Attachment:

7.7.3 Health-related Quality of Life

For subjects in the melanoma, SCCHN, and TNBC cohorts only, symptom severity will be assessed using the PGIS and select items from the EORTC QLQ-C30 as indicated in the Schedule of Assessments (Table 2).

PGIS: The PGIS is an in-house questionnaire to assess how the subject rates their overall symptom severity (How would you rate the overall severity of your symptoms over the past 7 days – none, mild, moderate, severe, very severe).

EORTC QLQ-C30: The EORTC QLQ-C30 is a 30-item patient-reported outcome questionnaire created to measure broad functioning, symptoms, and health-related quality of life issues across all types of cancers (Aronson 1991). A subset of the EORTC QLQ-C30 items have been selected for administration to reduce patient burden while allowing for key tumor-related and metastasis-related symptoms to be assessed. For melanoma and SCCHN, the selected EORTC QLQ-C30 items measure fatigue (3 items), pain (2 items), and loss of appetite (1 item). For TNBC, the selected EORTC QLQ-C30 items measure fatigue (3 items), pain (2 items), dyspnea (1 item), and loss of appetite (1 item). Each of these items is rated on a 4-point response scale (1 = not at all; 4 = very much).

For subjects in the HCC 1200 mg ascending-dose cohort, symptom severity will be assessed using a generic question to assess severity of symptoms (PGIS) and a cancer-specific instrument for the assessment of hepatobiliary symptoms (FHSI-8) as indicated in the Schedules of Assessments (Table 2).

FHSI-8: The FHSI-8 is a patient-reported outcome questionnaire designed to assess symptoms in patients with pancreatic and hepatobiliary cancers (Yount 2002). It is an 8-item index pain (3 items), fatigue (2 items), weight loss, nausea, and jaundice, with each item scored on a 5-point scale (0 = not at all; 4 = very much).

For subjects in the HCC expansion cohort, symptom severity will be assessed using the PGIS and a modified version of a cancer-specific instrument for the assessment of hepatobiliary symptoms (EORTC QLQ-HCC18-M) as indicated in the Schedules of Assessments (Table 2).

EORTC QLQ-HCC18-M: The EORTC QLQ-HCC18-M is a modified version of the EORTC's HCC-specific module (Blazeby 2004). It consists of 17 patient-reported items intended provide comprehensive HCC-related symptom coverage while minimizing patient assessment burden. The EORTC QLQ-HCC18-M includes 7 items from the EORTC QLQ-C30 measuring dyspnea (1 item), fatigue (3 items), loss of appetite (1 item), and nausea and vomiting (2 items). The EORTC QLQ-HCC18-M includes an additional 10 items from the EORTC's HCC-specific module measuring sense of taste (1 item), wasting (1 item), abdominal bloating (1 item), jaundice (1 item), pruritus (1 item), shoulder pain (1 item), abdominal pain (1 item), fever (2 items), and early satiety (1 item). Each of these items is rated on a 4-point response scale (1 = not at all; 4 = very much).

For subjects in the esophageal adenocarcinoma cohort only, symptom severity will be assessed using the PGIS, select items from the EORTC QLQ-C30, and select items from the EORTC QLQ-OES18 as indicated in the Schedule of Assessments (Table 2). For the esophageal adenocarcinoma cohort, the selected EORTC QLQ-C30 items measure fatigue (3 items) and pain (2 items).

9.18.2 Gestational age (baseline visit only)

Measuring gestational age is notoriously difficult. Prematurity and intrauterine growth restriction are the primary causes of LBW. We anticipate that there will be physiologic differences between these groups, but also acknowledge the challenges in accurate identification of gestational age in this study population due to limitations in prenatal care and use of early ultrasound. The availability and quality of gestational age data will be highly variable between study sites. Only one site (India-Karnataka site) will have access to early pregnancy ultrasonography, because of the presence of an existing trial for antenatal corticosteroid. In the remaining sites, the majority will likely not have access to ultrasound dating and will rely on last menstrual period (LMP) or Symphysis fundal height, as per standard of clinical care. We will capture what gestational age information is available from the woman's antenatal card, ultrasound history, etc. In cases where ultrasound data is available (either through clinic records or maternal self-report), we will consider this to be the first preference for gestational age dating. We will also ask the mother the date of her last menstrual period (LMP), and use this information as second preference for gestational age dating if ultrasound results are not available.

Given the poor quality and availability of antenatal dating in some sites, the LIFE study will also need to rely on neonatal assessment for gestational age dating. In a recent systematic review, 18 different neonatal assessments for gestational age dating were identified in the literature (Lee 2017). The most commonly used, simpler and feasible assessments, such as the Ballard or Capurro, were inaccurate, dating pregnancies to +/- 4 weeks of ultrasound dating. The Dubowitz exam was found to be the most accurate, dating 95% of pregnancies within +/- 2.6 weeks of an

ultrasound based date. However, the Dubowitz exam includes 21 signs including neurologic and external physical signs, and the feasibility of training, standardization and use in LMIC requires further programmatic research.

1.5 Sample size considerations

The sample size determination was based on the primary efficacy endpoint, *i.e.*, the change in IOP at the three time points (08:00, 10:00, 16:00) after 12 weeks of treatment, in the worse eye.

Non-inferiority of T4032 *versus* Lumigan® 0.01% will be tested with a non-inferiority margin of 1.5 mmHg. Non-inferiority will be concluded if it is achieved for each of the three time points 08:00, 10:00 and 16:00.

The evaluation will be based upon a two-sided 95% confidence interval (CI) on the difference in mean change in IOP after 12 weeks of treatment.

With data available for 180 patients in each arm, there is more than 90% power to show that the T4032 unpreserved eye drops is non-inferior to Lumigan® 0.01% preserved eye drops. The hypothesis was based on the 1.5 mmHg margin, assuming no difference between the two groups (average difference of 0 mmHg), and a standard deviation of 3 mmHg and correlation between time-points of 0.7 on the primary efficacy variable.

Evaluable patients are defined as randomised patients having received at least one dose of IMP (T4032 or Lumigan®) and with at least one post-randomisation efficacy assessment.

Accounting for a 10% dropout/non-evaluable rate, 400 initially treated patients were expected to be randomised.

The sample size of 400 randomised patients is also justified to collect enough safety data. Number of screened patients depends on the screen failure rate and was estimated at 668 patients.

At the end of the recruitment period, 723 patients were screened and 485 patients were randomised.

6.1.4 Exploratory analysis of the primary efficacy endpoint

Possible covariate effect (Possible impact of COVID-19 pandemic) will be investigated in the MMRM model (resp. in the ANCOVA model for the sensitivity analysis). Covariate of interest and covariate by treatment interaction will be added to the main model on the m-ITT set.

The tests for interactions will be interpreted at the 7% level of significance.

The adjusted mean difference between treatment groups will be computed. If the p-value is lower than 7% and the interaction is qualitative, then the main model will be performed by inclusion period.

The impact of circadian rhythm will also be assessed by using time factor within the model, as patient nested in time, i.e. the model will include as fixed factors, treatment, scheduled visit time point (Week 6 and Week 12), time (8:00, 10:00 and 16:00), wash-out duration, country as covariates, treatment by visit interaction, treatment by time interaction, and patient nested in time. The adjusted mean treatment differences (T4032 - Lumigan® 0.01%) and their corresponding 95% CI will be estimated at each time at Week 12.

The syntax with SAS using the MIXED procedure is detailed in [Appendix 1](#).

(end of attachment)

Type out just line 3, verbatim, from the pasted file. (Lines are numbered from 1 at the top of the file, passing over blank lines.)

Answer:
PGIS: The PGIS is an in-house questionnaire to assess how the subject rates their overall symptom severity (How would you rate the overall severity of your symptoms over the past 7 days – none, mild, moderate, severe, very severe).